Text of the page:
It's funny how one gets involved in these things. Forty-five years ago, in January 1965, I was working on the sports desk of the Yakima Morning Herald, just a month removed from three years' service in the U.S. Army. It was my first, full-time newspapering job. The proverbial eager-beaver, that was me, anxious to make a good impression.
Told to write an advance piece for that year's Harlem Globe Trotter visit to the eastern Washington city, I was expected to take the team's press release and pound out a perfunctory few paragraphs noting the date, place and time of the exhibition. Instead, I chose to recount the entire history of the team's visits to Yakima. Burrowing deep into the paper's morgue, I found that Abe Saperstein's storied team first appeared in the city on Monday night, January 11, 1937.
From my notes: "Bunny Leavitt sank 26 in a row, then threw one backwards over his head and into the net to cap his routine â€¦ Following a 32-27 victory over the local YMCA five (dribbling ace Bob Frazier had paced the visitors' scoring with 12 points), Saperstein told the (Herald) that the Trotters were now 54-0 on the year."
Hmmmm, I thought; if they went undefeated even in the early years, how did the Trotters ever come to lose â€¦ how many games? Hmmmm (notice the consistency of my thought processes, even then), I wondered; why did not the 1964-65 season press release, as dutifully delivered by craggy old Chicago scrivener and tub-thumper Eddie McGuire, include the team's all-time record?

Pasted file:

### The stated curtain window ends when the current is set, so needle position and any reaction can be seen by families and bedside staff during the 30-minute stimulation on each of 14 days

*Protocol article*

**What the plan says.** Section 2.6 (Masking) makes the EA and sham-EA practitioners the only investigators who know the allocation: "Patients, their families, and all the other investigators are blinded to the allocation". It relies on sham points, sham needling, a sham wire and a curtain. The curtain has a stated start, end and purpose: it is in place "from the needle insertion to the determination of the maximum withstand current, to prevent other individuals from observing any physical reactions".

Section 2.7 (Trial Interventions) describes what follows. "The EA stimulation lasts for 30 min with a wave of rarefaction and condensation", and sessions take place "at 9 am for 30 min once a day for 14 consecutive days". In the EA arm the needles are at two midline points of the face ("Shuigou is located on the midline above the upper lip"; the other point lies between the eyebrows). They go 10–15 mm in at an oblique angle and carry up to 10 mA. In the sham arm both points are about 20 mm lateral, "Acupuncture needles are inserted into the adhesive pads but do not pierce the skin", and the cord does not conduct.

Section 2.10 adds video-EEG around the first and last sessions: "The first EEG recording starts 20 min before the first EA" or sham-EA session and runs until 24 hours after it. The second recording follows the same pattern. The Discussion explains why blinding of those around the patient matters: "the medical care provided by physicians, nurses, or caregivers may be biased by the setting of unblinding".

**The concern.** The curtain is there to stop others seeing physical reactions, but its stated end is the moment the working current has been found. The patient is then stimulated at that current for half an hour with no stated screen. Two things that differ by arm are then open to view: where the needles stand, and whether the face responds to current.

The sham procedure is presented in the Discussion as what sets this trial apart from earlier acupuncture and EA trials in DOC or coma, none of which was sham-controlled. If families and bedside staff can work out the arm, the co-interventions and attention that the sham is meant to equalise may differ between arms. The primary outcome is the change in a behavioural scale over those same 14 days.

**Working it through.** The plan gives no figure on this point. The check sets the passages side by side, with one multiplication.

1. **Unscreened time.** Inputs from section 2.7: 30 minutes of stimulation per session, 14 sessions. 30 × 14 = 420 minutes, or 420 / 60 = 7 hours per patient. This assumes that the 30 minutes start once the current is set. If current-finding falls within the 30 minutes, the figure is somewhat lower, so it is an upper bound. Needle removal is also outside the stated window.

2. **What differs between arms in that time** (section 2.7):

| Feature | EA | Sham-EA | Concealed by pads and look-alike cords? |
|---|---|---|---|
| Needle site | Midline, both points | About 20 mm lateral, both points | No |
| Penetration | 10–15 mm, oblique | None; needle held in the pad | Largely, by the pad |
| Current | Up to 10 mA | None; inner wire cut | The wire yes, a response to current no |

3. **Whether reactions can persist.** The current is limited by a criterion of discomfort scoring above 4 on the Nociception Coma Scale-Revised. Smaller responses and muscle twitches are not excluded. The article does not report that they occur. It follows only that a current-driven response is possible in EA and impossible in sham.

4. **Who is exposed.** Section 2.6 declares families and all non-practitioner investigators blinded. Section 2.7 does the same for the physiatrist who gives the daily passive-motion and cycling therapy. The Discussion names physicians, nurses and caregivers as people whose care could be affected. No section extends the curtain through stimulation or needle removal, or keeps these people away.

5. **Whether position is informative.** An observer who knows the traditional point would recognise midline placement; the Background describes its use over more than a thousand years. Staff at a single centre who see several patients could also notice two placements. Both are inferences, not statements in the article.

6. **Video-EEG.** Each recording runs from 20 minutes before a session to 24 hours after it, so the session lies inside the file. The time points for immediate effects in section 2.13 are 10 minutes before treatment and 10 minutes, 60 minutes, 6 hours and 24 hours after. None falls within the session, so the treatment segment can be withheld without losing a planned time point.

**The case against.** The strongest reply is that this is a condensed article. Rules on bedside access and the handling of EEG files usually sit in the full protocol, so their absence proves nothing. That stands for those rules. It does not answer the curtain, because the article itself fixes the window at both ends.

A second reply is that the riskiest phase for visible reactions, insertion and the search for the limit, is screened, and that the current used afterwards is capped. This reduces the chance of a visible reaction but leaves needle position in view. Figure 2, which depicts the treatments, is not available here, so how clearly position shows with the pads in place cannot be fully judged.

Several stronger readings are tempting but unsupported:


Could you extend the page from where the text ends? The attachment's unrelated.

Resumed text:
Well, come to find out â€“ 37 years later -- that the Trotter front office, in Saperstein's waning years, moved to square up the 1927 Hinckley fiction with the "annual" numbers of U.S. tours displayed on the souvenir program customers. That is more exhaustively explained in a letter I wrote in May 2002 and which appears at the end of this already rather wordy preface (my on-line cognomen, DEMENTIA MAN, is not just an idle boast).